Mental HealthScience

The Great Bristol Data Mountain

This month was the 21st anniversary of one of the most ambitious and complex scientific studies ever carried out in the U.K.

Apart from, perhaps, the experiment to see which brand of biscuit took the longest to crumble in tea.

The Avon Longitudinal Study of Parents and Children, also known as the 'Children of the 90's' project (probably because A.L.S.P.A.C. sounds like a Baltic curse), is an ongoing endeavor in which nearly 14,000 children in England have been tracked, studied, and measured since birth, in order to understand the effects of both genes and environment on their eventual health.

The project was started by Professor Jean Golding, an epidemiologist from the University of Bristol. Her full title is Emeritus Professor of Paediatric and Perinatal Epidemiology, or  'E.P.P.P.E.' (which sounds like a man with too many lips being excited about something).

Since 1991, Professor Golding and her team have scrutinised every possible aspect of the D.N.A. and lifestyles of these 13988 children, in an attempt to determine the risk factors for many long-term health problems.

The technical term for this type of experiment is a 'cohort study'. Put simply, it's a type of long-term observation in which a group of people who do not have a particular medical condition/disease (or at least, not yet), are studied using analysis and correlation to work out how at risk they are.

Sounds easy enough, right?

You follow a bunch of people, make note of their lives and genes, and then when they get sick, you try and work out what it was in their lives that might have made them vulnerable. The difference here is that Professor Golding and her team were following THOUSANDS of sepearate people, looking for THOUSANDS of conditions, and TENS of THOUSANDS of risk factors.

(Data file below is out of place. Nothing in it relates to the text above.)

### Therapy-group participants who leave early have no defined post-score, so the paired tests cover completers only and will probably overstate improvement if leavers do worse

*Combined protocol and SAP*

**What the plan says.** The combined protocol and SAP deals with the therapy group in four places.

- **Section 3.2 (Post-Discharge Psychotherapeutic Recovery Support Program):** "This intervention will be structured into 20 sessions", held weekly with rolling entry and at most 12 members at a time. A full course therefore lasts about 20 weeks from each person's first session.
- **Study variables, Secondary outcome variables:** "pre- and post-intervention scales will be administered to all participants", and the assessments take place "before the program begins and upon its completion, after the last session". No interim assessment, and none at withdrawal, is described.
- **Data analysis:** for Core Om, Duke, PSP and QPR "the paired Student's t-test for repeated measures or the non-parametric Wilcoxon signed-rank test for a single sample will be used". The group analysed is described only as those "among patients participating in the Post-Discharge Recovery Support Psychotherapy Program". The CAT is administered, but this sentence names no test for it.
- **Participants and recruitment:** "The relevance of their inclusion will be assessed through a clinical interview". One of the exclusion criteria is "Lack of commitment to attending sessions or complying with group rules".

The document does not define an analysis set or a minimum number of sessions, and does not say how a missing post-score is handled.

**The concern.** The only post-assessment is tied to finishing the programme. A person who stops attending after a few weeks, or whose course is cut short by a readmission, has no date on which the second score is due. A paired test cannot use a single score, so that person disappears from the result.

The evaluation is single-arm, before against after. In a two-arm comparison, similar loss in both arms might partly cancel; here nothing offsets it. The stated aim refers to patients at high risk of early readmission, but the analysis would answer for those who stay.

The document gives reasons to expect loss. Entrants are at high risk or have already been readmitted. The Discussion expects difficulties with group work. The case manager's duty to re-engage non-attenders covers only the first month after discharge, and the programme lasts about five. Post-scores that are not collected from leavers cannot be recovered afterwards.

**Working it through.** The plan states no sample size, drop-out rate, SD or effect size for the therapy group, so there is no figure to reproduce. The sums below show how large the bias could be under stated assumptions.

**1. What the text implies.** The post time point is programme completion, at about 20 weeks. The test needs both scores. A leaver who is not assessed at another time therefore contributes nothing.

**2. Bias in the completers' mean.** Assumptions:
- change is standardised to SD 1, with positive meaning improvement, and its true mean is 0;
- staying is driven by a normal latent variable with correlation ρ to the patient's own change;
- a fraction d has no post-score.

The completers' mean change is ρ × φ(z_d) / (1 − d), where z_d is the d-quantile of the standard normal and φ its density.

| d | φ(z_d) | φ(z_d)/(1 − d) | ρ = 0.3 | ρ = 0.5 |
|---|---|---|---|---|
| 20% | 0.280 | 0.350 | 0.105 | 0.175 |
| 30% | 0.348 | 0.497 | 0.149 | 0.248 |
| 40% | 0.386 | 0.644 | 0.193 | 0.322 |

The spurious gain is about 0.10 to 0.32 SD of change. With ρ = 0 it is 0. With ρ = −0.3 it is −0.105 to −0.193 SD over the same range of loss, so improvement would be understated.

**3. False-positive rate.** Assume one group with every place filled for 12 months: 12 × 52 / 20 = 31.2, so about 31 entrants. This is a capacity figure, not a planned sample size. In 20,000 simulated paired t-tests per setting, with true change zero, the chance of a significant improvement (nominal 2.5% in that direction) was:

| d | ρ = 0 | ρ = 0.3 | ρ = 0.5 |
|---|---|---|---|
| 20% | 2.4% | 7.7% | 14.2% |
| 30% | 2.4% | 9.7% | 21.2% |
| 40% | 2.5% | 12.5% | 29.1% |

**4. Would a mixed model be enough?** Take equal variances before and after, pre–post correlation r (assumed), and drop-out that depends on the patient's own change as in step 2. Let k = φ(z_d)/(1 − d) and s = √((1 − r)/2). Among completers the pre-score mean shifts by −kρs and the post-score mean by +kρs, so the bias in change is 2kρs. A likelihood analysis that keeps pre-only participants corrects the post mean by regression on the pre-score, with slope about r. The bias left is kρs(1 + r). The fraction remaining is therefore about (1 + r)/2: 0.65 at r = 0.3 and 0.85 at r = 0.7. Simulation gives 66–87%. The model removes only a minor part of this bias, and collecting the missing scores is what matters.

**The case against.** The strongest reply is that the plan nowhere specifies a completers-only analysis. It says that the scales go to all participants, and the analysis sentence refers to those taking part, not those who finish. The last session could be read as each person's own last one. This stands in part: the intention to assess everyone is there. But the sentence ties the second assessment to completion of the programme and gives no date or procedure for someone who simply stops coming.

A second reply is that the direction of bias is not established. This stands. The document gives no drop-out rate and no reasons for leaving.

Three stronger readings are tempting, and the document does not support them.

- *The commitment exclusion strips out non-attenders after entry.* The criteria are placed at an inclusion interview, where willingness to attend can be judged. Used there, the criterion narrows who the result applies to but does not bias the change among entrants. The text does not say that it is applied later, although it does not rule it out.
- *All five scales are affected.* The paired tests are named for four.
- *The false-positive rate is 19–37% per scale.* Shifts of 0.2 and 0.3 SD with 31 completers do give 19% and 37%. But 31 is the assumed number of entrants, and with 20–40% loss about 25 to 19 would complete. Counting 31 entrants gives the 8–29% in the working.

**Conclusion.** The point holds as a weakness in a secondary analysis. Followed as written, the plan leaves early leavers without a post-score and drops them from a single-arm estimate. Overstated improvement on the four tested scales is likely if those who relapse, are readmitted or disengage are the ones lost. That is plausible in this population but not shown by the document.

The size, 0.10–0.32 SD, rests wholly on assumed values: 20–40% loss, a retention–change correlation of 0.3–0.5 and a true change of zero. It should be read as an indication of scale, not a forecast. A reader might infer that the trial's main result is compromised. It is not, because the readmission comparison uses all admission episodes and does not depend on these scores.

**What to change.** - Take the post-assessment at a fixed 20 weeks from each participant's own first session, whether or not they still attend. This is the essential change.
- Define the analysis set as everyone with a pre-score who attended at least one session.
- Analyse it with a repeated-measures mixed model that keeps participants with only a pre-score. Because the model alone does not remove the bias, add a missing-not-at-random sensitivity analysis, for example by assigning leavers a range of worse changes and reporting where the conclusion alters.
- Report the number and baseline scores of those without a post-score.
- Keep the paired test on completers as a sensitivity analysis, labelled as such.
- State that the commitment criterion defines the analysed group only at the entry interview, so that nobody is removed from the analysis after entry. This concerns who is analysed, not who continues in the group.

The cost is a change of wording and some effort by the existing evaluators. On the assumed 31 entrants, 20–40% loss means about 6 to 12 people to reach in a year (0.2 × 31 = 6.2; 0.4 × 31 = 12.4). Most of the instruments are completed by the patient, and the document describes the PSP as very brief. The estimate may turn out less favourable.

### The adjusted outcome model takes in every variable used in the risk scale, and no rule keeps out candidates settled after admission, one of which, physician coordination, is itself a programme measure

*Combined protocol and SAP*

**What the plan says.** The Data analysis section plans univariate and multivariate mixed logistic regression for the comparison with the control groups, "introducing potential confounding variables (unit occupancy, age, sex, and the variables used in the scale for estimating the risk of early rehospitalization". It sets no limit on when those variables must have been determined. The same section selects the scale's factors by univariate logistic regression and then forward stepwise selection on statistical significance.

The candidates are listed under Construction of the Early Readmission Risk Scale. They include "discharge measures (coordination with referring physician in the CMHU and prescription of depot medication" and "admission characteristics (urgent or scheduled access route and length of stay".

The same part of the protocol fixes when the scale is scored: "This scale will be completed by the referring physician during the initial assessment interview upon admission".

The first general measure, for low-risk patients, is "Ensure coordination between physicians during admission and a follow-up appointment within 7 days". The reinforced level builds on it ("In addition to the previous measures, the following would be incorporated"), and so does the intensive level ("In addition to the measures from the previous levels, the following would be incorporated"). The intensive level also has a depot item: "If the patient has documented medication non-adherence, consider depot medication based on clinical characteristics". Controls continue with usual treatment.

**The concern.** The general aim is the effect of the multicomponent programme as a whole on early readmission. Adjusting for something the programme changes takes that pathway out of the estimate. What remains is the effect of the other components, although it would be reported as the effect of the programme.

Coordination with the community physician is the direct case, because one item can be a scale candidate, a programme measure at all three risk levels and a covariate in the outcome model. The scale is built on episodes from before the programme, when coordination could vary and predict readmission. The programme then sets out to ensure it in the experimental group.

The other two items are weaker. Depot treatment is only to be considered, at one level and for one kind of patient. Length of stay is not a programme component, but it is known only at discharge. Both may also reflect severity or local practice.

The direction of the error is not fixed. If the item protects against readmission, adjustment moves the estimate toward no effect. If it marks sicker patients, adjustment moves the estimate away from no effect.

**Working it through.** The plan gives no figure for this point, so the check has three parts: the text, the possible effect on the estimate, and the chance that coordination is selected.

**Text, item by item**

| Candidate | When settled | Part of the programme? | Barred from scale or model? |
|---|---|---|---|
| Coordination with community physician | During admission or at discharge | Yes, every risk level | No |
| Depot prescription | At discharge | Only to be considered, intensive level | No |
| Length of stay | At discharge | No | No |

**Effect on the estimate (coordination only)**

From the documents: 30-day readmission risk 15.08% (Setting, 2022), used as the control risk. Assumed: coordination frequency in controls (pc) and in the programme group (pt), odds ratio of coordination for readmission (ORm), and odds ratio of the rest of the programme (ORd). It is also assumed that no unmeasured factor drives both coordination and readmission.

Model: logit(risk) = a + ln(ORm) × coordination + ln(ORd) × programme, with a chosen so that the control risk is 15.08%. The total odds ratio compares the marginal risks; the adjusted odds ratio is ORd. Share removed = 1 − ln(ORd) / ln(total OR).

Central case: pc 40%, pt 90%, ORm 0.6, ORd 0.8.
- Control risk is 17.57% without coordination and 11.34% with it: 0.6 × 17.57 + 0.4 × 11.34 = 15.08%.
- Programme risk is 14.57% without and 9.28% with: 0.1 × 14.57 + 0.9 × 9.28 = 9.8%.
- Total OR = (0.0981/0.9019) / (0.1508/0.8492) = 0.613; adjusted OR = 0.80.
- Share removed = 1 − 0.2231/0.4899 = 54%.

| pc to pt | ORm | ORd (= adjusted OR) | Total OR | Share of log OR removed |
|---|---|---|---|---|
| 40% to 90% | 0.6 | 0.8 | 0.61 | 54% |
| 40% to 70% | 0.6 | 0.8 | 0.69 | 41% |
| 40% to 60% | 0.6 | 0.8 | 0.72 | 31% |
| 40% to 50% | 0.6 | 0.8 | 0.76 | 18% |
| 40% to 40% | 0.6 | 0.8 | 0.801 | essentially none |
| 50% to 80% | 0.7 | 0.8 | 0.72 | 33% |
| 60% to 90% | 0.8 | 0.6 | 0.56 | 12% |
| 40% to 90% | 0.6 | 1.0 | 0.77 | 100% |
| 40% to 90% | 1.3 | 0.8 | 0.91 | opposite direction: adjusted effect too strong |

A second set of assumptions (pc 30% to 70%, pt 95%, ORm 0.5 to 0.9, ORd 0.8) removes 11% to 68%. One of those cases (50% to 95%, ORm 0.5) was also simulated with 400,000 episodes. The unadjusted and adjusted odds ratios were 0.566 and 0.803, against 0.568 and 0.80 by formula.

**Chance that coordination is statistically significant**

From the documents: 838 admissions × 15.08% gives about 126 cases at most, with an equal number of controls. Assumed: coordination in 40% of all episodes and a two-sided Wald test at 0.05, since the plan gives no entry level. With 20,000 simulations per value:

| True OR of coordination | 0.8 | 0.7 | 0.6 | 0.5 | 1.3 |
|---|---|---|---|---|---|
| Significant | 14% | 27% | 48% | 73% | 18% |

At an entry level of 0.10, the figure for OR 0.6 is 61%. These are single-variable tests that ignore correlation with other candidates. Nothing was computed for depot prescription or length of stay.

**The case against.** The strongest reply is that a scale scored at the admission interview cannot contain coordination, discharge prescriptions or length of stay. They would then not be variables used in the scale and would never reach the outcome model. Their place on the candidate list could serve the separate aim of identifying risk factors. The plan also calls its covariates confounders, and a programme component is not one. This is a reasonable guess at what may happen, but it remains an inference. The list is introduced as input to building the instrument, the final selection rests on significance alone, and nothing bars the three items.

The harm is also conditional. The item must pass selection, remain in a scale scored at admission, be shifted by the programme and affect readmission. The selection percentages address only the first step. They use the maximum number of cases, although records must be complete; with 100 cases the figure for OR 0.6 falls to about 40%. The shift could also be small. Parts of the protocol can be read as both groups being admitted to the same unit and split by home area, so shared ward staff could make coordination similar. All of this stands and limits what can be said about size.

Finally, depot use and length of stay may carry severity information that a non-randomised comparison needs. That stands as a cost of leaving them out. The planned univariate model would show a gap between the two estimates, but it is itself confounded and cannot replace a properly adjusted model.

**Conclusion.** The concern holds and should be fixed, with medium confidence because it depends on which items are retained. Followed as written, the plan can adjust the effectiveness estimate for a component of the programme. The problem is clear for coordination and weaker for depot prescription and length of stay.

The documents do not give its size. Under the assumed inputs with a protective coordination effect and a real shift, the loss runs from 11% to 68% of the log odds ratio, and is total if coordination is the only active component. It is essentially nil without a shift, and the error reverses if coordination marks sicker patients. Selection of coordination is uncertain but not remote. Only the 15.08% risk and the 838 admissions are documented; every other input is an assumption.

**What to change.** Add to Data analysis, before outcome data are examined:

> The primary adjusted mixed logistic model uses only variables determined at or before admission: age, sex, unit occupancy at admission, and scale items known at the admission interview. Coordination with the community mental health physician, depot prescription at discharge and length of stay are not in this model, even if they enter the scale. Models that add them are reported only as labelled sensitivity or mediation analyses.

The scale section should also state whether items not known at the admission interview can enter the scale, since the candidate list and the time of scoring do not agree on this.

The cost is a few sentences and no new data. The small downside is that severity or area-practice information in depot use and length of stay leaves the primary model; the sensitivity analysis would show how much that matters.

Epidemiology is the mathematics-based statistical analysis of medical data. It's incredibly useful, and allows millions of people to live safer lives every year.  It is also the realm of the mad number gods, where spreadsheets abound, and the calculator is king!

To date, more than 300 academic papers been published about information discovered through Children of the 90's. If you're interested, you can find links to some of their press releases and publications here.

Some of their more notable findings include:

  • Children brought up in very hygenic homes are more likely to develop asthma.
  • Children of fathers who suffer from post-natal depression are more likely to develop behavioural problems as they grow older.
  • Mothers who report high levels of anxiety and stress during pregnancy are more likely to have children with anxiety disorders.

Part of the reason I find this so interesting is that I was nearly a child of the 90's myself. I was born in Bristol at the time of this project, and my mum was approached. And quickly retreated from, when she told them that she'd just given birth and therefore had a few other things to worry about right now.

Regardless, the experiment is still ongoing, and still has a huge amount left to tell us. 

Especially given that some of the subjects now have children of their own. They're Children of Children of the 90's of the 00's!

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Photo by Pot Noodle of Flickr

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alexdhoyle

alexdhoyle

Alex Hoyle is a blogger, student, transvestite, and occasional stand-up comedian from Bristol, England. He can be found on Twitter as @alexdhoyle.

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